Filling the police department’s openings has been an ongoing struggle for months. The city has even offered a $30,000 hiring bonus for officers willing to transfer to the city from other departments. That offer, as well as other recruitments efforts, appear to be paying off. Guarino said there are currently five “lateral officers” going through background checks and four more potential officers scheduled to attend the police training academy.

Lack of interest in police service is not unique to Palm Springs. There are hundreds of openings posted on the state’s law enforcement job board with departments in every corner of California.

“We’re seeing fewer individuals, particularly really strong, talented people who are willing to get into the profession,” said Palm Springs Mayor Lisa Middleton. “We’re not going to solve this unless we get the highest quality of individuals working in our police department.”

That may take even more time, Middleton said, due to the fact, “We’re not just taking anyone onto this force. And that makes a difference in what you see each and every day.”


BRIEFLY

ARRESTS MADE: Palm Springs police are reporting the arrest of two suspects in separate incidents involving gunfire. In one incident, a 22-year-old Palm Springs man who was was arrested Tuesday pleaded not guilty Thursday to two felony counts of battery, along with one felony count each of attempted murder, assault with a gun, burglary, vandalism, resisting arrest and being a convicted felon in possession of a firearm. His arrest followed an investigation by police into an attempted homicide and burglary and a separate instance of a fight that broke out less than a mile away in the city on Jan. 13. The suspect remains held on $1 million bail at the Smith Correctional Facility in Banning. In the second incident, a 26-year-old Desert Hot Springs resident was arrested Wednesday and faces charges of assault with a deadly weapon and shooting at an uninhabited building. Police say the suspect is believed to be the person who fired shots in a downtown parking structure on Jan. 29 around 2 a.m. A vehicle in the parking lot was struck by a bullet during the incident. The shots were heard by nearby police officers who were patrolling during the time Downtown bars were closing. Investigators were able to sift through video surveillance and conduct additional follow-up that helped them identity the suspected shooter. He was taken into custody without incident at his home and has been booked into Larson Justice Center in Indio.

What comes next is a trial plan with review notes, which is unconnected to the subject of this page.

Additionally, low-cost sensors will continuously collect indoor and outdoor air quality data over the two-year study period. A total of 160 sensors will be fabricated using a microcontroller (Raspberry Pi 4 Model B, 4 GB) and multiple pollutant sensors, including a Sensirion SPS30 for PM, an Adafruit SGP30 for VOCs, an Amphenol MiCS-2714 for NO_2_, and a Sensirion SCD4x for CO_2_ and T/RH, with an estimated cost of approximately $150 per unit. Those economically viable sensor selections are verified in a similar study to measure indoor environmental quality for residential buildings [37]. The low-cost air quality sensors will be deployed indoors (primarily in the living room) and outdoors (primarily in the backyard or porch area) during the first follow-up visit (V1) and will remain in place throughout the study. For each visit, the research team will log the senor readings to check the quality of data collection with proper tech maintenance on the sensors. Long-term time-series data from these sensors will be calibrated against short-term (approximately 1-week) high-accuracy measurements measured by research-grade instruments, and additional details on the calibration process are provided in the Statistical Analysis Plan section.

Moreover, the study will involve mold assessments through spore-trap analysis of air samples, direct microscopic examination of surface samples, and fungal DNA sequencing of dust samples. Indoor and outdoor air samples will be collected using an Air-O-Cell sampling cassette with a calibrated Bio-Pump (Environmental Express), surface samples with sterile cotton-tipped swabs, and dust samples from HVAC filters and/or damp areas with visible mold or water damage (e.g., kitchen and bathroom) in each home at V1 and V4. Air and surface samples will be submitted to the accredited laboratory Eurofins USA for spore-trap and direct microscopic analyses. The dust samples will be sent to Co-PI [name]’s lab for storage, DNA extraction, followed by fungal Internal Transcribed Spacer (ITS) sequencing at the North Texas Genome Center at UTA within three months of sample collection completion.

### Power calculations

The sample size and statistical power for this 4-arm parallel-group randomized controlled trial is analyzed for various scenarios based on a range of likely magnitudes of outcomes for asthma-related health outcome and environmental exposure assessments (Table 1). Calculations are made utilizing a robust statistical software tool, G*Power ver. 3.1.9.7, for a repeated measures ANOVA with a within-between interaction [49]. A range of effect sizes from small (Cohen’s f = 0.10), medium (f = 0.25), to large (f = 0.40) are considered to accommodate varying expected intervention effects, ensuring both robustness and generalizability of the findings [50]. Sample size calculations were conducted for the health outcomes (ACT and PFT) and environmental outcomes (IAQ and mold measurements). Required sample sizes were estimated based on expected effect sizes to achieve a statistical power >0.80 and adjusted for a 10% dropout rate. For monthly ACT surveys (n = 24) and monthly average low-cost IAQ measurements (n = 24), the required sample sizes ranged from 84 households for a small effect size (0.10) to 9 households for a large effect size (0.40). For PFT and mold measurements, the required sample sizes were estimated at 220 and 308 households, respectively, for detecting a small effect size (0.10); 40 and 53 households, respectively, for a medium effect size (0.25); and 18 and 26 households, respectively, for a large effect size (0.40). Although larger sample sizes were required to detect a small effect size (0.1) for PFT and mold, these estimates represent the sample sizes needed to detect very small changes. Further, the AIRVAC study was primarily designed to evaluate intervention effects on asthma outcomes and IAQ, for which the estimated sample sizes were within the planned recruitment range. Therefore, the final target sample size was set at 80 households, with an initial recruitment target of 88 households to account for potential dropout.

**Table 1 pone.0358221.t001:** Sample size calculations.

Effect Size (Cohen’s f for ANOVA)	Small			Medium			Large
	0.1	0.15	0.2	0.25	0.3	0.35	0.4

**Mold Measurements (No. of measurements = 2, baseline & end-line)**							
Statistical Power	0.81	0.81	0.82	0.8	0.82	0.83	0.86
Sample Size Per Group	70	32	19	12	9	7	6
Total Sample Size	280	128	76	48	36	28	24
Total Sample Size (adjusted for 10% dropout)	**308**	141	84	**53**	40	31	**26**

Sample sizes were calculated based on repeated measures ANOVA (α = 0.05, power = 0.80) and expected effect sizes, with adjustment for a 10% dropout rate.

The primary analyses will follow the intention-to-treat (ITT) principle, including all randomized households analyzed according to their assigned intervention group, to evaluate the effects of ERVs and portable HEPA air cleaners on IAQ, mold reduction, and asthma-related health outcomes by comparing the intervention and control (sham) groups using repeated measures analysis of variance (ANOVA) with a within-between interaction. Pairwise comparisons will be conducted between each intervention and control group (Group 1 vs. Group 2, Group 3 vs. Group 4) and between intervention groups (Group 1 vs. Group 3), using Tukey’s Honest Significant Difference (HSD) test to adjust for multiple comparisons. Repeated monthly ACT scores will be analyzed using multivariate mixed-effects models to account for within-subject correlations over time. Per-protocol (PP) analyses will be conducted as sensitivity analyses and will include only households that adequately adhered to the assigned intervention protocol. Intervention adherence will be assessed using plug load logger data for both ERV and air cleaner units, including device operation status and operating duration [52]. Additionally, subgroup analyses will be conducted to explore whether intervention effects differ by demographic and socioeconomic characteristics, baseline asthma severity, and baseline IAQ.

GALA TICKETS: Tickets are on sale now for the Palm Springs Black History Committee’s annual Black History Awards Gala, to be held at the Hilton Ballroom, 400 East Tahquitz Canyon Way, Saturday evening. The gala is the committee’s way of recognizing individuals, groups, and local and corporate businesses contributing to the success and achievements of African Americans and our society. This year’s event begins at 5 p.m. with a silent auction and cocktail hour. Tickets start at $75 and can be purchased at this site.

ROAD CLOSURE: One of the main corridors used by travelers from the Coachella Valley to Moreno Valley will be closed this weekend starting this evening at 10 p.m. The 60 freeway, which runs from Interstate 10 in Beaumont to Moreno Valley via a winding, hilly stretch known as the Badlands, will see a full closure of the westbound lanes as crews work to pour concrete as part of a widening of the roadway expected to be completed this summer. The stretch of road being worked on this weekend is expected to fully open at 5 a.m. Monday. The eastbound lanes through the area will be open during the weekend, but drivers can expect alternating single lane closures. 

THREE WEEKENDS FOR SPLASH HOUSE: Popular Palm Springs music festival Splash House is set to return this summer for three weekends, it was announced Thursday. The festival will be held from June 10-12, Aug. 12-15, and Aug. 19-21 at hotels across Palm Springs including the Renaissance, the Margaritaville Resort, and the Saguaro, with after-hours parties at the Palm Springs Air Museum. This year will be the first time the festival will run three weekends as opposed to its typical two-weekend run. Pre-sale tickets for the event will be available on Feb. 10 at noon, but no lineup for the event has been released.